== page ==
It Was Done Right the First Time: Fr. 165 $100 Legal Tender Eagle Reigns Supreme


George Washington, Thomas Jefferson, Ben Franklin, Andrew Jackson, Abraham Lincoln and many other historic figures have laid claim to portraiture on USA currency. These old “standbys” were the go-to solutions when an engraver was stumped about who to place center stage on his note. By all accounts, these decisions were not made lightly: every representation of America’s forefathers was painstakingly engraved into plates that would preserve their significance for eternity.

But what about animals? Surely they have a place in American lore? Is the happy Bison on the 1901 $10 legal tender note the only representative from the animal kingdom?

Not so fast! How could we forget the Bald Eagle, the symbol of enduring American freedom? Long before the Bison at the National Zoo made his appearance on the $10 1901 legal tender, the Bald Eagle reared its majestic head and defiant pose on a number of famous American notes. Indeed, the first time it was put on public display was in 1862 with the issuance of the $100 legal tender note, signed by Chittenden-Spinner. This inspiring eagle was “done right the first time” – just like your old man always told you when it came to finishing what you started 8) .

Fr. 165 182 $100 Legal Tender - Chittenden-Spinner
Fr. 165 182 $100 Legal Tender - Chittenden-Spinner - ex. Dr. Edward and Joanne Dauer

The bald eagle perched above the floral decorations of the denominated numbers “100” is awesome and captures the raw emotion of a nation experiencing civil turmoil though not easily forgetting its fiercely original independence.

This particular note is from Dr. Edward and Joanne Dauer, two of the foremost collectors of rare United States currency. It is graded a respectable Very Fine 25 NET by PMG. It is regarded as the finest example known of this note type across both major grading services (PCGS and PMG). To our knowledge no other 3rd party grading service (CGA, CGC, or otherwise) has graded a similar note. In total, only 13 examples are known to date.

The Dauer specimen last hammered for a reasonable $43,125 USD during a Heritage Auction on September 28, 2007. Given the prestige and rarity of this note, we’re surprised it didn’t go for more. When and if it appears again, it will certainly command a high premium and will be the hallmark lot of any auction lot list it finds.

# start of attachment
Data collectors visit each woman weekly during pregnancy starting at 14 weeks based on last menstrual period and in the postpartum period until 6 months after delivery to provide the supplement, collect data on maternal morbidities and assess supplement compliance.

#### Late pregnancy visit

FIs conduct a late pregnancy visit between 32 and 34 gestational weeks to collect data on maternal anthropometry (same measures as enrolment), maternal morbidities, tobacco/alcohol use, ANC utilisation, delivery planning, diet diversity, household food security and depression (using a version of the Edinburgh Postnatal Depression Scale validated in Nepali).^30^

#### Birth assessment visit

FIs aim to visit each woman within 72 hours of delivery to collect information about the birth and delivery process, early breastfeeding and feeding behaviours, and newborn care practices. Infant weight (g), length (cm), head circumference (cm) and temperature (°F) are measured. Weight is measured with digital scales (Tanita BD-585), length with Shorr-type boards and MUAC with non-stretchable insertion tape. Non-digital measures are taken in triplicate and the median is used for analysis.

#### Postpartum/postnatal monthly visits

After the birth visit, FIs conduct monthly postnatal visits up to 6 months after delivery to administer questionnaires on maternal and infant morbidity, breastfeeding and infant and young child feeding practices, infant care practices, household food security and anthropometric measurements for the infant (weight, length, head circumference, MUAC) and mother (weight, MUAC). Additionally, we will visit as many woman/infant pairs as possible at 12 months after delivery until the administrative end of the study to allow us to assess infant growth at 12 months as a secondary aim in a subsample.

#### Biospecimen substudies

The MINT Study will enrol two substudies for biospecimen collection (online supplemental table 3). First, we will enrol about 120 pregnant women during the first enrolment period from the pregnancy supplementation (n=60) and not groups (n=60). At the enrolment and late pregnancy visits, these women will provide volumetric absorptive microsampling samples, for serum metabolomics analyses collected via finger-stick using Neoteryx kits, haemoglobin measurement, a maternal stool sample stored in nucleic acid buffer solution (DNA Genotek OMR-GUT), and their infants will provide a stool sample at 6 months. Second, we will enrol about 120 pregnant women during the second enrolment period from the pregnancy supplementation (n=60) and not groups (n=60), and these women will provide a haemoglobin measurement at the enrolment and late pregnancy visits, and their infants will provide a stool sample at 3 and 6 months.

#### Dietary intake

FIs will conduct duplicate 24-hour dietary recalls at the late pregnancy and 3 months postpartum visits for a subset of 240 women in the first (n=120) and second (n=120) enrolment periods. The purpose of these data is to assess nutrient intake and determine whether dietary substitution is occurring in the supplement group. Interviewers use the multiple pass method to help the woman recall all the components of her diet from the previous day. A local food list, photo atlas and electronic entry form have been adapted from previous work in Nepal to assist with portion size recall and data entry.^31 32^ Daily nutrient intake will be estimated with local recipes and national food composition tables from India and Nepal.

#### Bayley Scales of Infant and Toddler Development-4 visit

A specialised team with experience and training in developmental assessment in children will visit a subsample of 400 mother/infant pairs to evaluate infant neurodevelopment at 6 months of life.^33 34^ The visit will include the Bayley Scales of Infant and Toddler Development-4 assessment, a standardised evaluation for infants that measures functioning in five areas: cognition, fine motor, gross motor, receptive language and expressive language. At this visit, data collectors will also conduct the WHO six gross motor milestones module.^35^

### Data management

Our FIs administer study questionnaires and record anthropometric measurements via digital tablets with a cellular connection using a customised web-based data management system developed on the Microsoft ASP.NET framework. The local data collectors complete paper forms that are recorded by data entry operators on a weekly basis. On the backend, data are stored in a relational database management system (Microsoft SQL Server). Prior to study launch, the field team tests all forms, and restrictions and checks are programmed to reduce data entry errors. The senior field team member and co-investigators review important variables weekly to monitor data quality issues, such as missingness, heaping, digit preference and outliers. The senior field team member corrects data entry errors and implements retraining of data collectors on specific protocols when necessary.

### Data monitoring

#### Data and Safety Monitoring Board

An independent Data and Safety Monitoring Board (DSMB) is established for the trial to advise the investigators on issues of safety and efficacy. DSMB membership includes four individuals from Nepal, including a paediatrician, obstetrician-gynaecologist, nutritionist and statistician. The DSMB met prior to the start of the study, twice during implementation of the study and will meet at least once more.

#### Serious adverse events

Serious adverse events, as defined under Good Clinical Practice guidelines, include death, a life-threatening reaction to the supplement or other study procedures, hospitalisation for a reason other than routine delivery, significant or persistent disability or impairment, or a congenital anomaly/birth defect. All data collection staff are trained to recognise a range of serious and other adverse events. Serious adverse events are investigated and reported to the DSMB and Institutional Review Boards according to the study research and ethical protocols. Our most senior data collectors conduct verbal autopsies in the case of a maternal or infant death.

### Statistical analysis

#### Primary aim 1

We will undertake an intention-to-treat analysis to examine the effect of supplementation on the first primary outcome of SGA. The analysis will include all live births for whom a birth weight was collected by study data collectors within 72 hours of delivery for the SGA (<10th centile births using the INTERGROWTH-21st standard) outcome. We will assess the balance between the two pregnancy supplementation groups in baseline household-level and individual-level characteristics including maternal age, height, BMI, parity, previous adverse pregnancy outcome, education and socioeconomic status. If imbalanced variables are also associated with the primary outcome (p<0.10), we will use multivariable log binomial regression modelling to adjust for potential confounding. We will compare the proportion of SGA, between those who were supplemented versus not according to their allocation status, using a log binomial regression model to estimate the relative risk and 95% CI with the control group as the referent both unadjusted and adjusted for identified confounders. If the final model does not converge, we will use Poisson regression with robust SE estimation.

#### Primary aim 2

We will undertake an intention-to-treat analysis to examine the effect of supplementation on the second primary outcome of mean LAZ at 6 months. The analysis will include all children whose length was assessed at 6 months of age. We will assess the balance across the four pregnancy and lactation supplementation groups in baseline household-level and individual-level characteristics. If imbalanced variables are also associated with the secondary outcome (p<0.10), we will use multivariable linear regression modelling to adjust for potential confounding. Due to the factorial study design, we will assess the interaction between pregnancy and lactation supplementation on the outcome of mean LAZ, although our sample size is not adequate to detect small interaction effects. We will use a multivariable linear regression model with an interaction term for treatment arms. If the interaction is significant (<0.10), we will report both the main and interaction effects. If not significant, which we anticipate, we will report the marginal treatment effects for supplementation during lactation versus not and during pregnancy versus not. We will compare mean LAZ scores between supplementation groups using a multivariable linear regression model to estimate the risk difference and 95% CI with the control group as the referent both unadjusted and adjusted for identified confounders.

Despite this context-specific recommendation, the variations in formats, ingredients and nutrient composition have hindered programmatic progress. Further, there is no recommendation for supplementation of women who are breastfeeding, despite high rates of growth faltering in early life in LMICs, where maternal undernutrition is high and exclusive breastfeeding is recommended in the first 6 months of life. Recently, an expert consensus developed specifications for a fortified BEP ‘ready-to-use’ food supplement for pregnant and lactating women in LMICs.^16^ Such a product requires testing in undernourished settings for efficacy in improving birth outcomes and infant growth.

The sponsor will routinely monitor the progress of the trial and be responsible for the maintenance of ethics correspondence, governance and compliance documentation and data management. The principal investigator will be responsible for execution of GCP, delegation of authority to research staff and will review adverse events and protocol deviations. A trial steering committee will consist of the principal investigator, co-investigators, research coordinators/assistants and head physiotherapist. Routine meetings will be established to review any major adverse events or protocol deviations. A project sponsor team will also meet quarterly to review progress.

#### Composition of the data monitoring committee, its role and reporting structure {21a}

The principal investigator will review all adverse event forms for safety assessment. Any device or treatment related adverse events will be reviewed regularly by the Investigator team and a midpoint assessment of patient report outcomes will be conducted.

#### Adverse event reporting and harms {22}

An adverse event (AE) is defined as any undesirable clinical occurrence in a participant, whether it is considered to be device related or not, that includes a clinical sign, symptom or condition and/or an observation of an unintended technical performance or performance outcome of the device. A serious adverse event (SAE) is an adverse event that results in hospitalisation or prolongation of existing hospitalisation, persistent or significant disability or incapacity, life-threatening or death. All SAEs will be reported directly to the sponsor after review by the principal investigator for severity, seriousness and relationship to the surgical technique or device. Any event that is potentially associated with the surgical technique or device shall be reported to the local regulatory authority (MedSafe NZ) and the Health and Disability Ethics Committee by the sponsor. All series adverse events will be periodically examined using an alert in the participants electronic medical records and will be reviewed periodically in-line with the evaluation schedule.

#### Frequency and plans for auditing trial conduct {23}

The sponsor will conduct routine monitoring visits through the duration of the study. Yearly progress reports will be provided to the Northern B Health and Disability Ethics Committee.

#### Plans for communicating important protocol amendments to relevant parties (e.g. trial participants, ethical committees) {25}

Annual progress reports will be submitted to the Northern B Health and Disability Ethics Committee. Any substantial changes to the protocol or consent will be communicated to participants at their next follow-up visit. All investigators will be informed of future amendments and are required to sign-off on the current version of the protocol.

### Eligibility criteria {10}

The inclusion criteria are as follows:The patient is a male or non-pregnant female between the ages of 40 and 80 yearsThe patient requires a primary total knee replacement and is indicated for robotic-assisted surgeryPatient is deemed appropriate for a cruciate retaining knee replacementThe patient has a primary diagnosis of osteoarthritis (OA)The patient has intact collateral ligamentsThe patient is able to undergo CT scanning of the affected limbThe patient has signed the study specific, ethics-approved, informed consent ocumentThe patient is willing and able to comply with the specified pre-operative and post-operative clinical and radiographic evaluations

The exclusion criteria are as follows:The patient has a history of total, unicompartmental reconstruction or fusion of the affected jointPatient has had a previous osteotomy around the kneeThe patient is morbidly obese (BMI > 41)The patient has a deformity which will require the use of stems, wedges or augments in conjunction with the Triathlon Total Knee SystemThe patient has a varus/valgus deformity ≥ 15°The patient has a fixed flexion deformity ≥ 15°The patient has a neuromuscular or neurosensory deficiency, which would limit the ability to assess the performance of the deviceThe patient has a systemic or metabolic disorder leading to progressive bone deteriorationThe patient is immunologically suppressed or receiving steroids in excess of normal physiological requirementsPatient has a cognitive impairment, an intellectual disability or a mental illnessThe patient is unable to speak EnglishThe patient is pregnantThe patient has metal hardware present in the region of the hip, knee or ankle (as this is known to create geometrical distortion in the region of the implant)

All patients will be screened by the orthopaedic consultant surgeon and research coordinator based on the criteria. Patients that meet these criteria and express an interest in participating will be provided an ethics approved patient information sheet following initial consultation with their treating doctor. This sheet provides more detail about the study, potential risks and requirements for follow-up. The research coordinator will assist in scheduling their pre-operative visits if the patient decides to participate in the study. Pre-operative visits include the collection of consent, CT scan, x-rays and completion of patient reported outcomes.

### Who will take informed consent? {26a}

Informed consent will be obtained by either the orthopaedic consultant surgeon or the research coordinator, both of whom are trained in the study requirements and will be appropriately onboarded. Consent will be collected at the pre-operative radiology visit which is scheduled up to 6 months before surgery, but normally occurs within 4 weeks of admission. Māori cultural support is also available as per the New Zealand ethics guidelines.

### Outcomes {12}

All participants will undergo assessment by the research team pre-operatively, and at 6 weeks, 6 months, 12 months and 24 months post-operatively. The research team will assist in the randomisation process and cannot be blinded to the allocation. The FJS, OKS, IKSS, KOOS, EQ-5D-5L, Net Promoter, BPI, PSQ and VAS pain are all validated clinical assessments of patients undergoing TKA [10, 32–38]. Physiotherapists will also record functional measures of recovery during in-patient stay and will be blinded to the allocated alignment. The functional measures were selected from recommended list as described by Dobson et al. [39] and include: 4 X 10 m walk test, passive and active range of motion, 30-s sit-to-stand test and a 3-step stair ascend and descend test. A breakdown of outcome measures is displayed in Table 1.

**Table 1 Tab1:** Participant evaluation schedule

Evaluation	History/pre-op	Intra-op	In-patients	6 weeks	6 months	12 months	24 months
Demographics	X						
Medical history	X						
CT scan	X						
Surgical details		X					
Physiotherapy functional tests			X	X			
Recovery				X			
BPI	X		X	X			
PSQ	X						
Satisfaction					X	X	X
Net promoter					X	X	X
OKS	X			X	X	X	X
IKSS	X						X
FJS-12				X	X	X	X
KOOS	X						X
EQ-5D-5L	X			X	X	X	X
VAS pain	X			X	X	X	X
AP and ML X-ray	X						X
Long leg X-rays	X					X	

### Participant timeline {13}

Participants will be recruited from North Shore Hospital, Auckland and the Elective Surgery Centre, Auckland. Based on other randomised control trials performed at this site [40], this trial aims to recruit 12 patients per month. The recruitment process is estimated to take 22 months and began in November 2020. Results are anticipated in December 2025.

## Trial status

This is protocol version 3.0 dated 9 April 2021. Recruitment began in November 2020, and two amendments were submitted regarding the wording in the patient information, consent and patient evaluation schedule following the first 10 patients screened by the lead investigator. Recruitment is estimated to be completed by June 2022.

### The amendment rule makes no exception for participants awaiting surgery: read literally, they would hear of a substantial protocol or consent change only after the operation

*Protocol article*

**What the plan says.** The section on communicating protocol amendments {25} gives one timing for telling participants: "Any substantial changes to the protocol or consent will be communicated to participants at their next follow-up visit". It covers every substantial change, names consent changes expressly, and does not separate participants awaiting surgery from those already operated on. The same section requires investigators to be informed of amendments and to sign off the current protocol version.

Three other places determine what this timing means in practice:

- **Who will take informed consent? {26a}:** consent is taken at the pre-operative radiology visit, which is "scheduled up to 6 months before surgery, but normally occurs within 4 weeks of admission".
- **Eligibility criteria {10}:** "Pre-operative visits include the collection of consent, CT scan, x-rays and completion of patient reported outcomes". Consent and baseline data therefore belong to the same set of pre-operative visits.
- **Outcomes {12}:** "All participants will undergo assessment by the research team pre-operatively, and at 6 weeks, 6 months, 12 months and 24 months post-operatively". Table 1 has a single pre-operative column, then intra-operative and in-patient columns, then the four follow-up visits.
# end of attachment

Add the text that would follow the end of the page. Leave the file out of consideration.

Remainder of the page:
Other important depictions of the Bald Eagle:

  1. Fr. 93 1862 $10 Legal Tender – A small eagle at the top of the note cries out to Lincoln, pictured at left.
  2. Fr. 188 1878 $5,000 Legal Tender – The reverse of this epic note shows a large, proud Bald Eagle gripping an American flag in its talons.
  3. Fr. 189 1878 $10,000 Legal Tender – The reverse has an Eagle remarkably similar to the $5,000 note; except this one means business with an American flag draped over a sharp spear tightly clutched in one of the Eagle’s talons.
  4. Fr. 190 1864 $10 Compound Interest Treasury Note – Although partially obstructed by some markings, a symmetrical Bald Eagle takes center stage between a portrait of Salmon Chase and a female allegory representing Peace.
  5. Fr. 212 1864 $50 Interest Bearing Note – The lean and mean Eagles seen on the other notes is replaced by a much burlier bird; and given this note’s extreme rarity, this portrayal is quite appropriate.
  6. Last, but certainly not the least, Fr. Nos. 226-236 1899 $1 Silver Certificate – This popular note is specifically known as the “Black Eagle Note”. It is a note everyone must have in their collection in one form or another, and despite a high level of interest from collectors on all budgets, it has remained relatively affordable.

There are probably a couple more Eagles we missed. We challenge you to find them and let us know how ticked you were that your favorite Bald Eagle was bumped. It’s just like a Where’s Waldo? game! 🙂